Wednesday, August 29, 2018

The Disciple and Demons

"He replied, “I saw Satan fall like lightning from heaven” (Luke 10:18).

When the 72 disciples returned from preaching and healing, they rejoiced and said, “Lord, even the demons submit to us in your name” (Luke 10:17). It is interesting that before the Transfiguration, Jesus had sent the Twelve on the same kind of mission, but they had not been able to deal with the demonic powers (Luke 9:1–6). Remember, Jesus had to heal a demonized child whom the disciples had been unable to help (Luke 9:37–43). Now, however, even the demons are subject to the disciples. The kingdom was coming and had advanced a major step forward.

Jesus replied to the disciples that while they were casting out demons, He was watching Satan fall from heaven. Jesus does not tell us where He saw such a vision, whether it was in His own mind, or whether this is a figure of speech by which He characterizes the impact of their mission. He saw Satan losing his power, losing his grip on much of this world. Adam had given the world over to Satan, but now Jesus was taking it back.

Jesus then said, “I have given you authority to trample on snakes and scorpions and to overcome all the power of the enemy; nothing will harm you” (v. 19). Jesus was empowering His disciples to move through the wilderness of this world, trampling down all unclean forces. Of course, Satan had spoken through a serpent in bringing about the fall of man, so that trampling the serpent is a reference to the defeat of demonic powers. There is no way that the powers of hell can ever triumph over the people of God.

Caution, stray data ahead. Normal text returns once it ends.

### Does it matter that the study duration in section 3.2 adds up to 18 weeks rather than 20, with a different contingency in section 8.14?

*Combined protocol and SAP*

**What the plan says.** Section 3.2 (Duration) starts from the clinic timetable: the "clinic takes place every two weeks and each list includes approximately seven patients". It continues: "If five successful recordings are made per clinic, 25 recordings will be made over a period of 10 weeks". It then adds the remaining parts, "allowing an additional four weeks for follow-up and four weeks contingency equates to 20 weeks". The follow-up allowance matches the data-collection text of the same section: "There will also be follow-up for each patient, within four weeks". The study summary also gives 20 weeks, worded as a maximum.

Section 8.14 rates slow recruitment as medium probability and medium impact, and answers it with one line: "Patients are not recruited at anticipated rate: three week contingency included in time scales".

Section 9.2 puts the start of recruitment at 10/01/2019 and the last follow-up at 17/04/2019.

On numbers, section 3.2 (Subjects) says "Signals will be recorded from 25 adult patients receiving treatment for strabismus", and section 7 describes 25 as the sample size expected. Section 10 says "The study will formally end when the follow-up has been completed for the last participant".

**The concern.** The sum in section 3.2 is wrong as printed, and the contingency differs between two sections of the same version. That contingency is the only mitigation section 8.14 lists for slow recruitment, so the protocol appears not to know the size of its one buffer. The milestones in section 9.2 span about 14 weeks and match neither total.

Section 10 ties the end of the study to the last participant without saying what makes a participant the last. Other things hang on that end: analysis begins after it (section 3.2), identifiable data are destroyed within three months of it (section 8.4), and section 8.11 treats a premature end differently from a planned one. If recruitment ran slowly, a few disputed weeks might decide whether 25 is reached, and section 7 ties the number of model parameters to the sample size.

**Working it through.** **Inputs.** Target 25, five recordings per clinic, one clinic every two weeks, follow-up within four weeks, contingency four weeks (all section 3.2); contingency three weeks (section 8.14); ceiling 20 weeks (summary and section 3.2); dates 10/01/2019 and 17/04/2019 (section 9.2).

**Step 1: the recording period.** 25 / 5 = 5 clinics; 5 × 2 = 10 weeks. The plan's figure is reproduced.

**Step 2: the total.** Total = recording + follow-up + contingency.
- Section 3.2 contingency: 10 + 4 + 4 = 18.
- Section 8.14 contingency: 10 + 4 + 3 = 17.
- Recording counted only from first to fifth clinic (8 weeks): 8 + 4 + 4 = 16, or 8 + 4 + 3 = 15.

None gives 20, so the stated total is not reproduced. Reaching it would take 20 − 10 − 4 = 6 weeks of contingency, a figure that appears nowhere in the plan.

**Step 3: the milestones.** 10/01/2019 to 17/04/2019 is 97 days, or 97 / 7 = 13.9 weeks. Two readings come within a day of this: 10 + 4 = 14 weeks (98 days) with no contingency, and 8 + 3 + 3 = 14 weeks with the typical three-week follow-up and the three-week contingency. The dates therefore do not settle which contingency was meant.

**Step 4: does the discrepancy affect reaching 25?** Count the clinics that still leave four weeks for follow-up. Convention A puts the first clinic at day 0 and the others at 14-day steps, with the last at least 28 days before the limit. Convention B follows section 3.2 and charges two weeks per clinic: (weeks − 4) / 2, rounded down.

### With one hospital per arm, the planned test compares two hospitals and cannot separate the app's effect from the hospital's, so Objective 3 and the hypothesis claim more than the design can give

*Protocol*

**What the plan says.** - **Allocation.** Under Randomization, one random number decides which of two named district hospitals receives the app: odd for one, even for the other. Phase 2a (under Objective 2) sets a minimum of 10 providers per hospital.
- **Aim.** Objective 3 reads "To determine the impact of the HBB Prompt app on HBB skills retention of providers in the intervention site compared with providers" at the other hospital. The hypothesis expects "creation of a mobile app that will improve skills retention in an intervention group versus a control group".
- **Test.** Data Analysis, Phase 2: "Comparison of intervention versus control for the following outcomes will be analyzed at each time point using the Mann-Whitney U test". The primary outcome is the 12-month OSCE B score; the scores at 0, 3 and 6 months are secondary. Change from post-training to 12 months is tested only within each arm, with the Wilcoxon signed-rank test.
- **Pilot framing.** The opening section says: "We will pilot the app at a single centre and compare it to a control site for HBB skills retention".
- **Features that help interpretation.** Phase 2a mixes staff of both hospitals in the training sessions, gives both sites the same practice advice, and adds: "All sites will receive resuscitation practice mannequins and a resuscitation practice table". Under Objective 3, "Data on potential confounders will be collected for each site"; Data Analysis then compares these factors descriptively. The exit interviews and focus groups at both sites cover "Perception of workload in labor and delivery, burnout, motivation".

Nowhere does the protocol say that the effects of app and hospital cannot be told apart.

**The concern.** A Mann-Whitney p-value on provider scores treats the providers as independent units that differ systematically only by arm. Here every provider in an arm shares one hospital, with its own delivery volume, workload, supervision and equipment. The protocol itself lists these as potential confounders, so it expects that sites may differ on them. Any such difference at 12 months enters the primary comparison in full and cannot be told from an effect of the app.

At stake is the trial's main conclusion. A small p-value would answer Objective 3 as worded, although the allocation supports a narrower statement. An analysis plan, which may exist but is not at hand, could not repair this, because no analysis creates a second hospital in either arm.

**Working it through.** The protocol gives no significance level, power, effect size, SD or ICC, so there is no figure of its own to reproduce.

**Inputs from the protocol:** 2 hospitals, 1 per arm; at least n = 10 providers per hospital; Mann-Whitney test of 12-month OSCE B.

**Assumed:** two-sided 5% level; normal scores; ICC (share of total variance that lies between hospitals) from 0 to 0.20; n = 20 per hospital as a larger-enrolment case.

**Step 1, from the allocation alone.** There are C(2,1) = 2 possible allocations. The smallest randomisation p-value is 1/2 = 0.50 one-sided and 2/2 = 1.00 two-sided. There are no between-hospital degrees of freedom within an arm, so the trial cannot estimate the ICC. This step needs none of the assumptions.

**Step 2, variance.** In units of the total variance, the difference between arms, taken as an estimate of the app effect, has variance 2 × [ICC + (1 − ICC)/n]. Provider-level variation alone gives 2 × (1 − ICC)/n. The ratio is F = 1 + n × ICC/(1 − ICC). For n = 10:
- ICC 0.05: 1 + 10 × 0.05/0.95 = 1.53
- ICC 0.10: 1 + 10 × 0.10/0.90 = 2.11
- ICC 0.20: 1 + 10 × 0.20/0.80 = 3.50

Yet, there was something more important. Jesus said, “Do not rejoice that the spirits submit to you, but rejoice that your names are written in heaven” (v. 20). Often we get enthusiastic when we see the power of the kingdom, but Jesus says it is most important that we are included in the kingdom. The power may not always be evident, but one thing is sure: Our names are written in heaven.

Contrary to many teachings on the victorious life, the real victory we celebrate is God’s triumph over Satan and his hostile forces. Although our personal failures in sin are grievous, we can yet rejoice that our names are still written in heaven because of God’s ultimate triumph.